The 5 Must-Read Books This Month
The 5 Must-Read Books This Month
With winter in full swing, there's nothing better than cosying up with a new book and a cup of tea. We asked Canadian literary insider and novelist Grace O'Connell to round up her top recos for books to read this month.
And for those of you who like a little socializing with your literature, be sure to visit W Dish tomorrow for our beginner's guide to hosting a book club.
Lost and Found by Brooke Davis (Viking Canada)
If you love a road story, pick up Lost and Found. After her mother abandons her in a department store's underwear section, seven-year-old Millie Bird finds new companions in Agatha Pantha and Karl the Touch Typist, who are eighty-two and eighty-seven, respectively. Both are widowed, while Millie is effectively orphaned, and the three odd grievers embark on a wild road trip to find Millie's mother. Lost and Found is a book full of offbeat charm from debut novelist.
The Answer to Everything by Elyse Friedman (HarperCollins Canada)
People have all sorts of reactions to being dumped; John, a charming conman, has a particularly creative one. After his girlfriend (who paid the bills) gets fed up, John is left seeking a new scheme. He finds it in Eldrich, his odd new neighbor – John takes a My Fair Lady approach to turning Eldrich into a New Age guru and accidentally creates a bonafide cult leader. Elyse Friedman's fresh, funny voice will sweep you up from page one with this perfectly bizarre cast of characters.
The Damned by Andrew Pyper (Simon & Schuster)
With praise from no less than Gone Girl author Gillian Flynn, Andrew Pyper is a writer you want to get to know. In The Damned, Danny Orchard survives a horrible fire only to find himself haunted by the ghost of his beautiful and deranged twin sister, who died in the flames. Danny has kept his secret for twenty years (even as he gained fame and fortune with a memoir about his near-death experience), but now he has fallen in love and his sister's attention has turned from Danny to his new wife. This supernatural tale will have you listening extra close to every bump and creak in the night.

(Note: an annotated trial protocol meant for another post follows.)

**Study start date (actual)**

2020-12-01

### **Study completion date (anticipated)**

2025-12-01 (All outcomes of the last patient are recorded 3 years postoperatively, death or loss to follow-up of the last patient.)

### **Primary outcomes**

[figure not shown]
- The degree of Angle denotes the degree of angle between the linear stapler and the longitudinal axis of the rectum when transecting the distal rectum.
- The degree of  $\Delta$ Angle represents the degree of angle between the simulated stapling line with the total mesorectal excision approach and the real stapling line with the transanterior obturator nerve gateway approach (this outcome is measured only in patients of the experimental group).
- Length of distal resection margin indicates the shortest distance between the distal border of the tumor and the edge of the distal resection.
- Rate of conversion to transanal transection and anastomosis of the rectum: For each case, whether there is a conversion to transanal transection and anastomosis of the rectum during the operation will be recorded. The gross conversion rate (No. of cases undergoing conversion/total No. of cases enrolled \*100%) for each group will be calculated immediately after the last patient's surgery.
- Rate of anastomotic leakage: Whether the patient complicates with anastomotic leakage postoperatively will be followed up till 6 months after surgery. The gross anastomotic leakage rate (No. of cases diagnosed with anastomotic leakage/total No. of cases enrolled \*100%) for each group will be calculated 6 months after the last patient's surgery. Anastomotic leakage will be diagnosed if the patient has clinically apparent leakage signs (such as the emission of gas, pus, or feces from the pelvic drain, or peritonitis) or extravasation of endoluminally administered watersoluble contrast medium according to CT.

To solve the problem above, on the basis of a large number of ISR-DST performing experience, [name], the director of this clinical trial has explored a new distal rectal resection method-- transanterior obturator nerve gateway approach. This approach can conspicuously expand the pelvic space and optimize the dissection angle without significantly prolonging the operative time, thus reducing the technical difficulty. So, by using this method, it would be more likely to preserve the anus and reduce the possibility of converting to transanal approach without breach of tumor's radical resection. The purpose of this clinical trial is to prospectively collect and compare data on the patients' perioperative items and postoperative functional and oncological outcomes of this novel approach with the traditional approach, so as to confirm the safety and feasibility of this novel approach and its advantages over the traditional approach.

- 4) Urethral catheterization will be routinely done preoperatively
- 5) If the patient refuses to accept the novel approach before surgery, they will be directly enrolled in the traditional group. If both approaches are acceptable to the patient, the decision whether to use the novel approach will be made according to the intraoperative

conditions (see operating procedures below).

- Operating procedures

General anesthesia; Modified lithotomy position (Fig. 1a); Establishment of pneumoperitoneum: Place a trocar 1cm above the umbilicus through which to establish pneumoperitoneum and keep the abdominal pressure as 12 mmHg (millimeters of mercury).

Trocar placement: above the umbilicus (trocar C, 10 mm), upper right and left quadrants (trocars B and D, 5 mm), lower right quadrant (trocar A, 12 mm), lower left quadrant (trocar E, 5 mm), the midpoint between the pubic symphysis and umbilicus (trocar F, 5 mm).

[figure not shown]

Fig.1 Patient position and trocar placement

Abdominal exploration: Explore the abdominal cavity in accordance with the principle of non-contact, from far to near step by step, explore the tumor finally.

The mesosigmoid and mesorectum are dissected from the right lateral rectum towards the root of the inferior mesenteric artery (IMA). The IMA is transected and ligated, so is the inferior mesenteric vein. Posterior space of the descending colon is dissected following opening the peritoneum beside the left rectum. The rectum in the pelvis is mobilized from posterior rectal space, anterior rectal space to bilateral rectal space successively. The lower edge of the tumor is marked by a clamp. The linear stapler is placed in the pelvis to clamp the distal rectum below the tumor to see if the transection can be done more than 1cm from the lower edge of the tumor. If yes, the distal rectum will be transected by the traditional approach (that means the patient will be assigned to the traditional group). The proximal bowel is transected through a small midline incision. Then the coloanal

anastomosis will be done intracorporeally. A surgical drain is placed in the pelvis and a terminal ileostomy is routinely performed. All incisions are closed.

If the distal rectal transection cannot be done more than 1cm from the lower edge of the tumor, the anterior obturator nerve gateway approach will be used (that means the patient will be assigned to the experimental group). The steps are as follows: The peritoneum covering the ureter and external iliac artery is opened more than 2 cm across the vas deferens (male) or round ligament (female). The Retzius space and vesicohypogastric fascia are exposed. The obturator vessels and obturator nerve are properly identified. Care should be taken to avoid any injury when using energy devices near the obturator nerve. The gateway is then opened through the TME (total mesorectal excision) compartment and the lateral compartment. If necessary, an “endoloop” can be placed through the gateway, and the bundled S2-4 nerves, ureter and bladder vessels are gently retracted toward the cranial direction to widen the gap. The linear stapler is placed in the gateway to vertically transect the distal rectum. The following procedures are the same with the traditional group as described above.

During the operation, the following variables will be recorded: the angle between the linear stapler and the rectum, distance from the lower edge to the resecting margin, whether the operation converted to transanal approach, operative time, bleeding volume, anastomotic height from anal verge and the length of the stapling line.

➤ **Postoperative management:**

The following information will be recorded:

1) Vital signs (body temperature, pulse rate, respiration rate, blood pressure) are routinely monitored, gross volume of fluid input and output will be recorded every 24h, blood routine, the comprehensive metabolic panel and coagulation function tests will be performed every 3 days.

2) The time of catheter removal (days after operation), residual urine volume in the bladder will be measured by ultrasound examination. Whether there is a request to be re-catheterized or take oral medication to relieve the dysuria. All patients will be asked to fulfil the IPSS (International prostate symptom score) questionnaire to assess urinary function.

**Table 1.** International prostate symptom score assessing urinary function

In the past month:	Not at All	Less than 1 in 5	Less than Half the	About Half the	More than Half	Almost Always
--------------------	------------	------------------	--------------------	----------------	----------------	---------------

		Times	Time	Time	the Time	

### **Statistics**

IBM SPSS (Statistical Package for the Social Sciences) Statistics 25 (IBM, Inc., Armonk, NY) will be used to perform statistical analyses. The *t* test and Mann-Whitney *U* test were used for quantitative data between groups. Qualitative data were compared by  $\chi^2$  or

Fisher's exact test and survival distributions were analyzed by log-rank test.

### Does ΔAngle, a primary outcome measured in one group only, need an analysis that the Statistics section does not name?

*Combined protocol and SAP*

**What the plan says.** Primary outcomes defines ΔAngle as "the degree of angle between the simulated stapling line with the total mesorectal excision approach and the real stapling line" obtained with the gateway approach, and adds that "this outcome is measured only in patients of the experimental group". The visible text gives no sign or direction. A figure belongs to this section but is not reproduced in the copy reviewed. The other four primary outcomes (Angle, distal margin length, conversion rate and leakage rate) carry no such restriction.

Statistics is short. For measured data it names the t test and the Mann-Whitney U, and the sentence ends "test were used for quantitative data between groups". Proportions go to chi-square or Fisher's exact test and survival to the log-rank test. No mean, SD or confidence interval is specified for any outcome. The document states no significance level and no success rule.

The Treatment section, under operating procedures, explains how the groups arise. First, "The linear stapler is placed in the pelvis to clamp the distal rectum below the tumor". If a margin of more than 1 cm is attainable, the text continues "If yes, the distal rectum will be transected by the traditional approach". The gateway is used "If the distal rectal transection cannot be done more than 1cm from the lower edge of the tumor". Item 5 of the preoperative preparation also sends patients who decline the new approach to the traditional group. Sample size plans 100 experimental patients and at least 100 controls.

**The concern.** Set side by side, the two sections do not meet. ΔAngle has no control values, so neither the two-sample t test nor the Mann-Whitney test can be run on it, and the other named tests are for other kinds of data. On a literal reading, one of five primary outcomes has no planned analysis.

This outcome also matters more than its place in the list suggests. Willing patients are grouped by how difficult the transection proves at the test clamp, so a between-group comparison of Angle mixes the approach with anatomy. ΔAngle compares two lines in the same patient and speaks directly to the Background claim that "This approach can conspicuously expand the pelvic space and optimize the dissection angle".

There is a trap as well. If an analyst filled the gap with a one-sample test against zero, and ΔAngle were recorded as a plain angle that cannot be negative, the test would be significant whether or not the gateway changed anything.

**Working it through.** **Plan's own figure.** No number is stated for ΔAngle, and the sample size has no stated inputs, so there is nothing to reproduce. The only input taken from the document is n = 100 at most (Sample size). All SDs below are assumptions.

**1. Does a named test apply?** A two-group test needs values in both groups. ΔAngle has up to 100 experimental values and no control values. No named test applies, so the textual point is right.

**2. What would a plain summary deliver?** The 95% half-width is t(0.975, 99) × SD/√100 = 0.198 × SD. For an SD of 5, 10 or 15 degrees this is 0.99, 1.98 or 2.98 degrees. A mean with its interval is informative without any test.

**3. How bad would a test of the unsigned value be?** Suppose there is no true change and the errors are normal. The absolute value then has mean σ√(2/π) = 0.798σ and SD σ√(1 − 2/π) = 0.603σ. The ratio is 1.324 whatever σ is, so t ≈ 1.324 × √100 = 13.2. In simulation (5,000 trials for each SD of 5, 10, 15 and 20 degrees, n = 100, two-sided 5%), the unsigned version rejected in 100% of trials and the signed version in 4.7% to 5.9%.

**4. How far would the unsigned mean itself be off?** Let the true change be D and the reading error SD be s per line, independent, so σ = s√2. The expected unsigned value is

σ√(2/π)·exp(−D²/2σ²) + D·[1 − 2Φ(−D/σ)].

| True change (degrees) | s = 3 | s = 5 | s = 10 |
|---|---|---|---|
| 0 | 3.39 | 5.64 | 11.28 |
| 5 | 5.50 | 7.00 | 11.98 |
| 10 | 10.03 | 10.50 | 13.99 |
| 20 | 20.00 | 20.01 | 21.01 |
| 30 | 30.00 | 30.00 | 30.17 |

The Gallery of Lost Species by Nina Berkhout (House of Anansi)
Edith Walker, thirteen, isn't a child anymore. But one day while hiking, she's sure that she sees a unicorn. While most parents would brush this "spotting" off, Edith's hippie father encourages her version of events. The unicorn, and Edith's belief in it, becomes a force that influences her life as she grows up in the shadow of her beautiful sister, Vivenne, who is forced by the girls' controlling mother to perform in beauty pageants. A story of family, the need for beauty, and the unexpected, The Gallery of Lost Species is itself a strange and rare beast.
The Deep by Nick Cutter (Simon & Schuster)
Attention Stephen King fans! This second book from Nick Cutter (the pseudonym used by Giller Prize nominee Craig Davidson for his nail-biting thrillers) will give you the goosebumps you love. In The Deep, a new disease is decimating mankind. First you forget little things, like your grocery list, and then bigger things. Finally your body forgets how to speak, to move, to breathe. A potential cure was found miles down in the ocean, in the Marianas Trench, but the research team stationed deep in the ocean has suddenly stopped communicating with the surface. It's up a handful of people to travel into the lightless depths, in order to discover if humanity's last hope has vanished.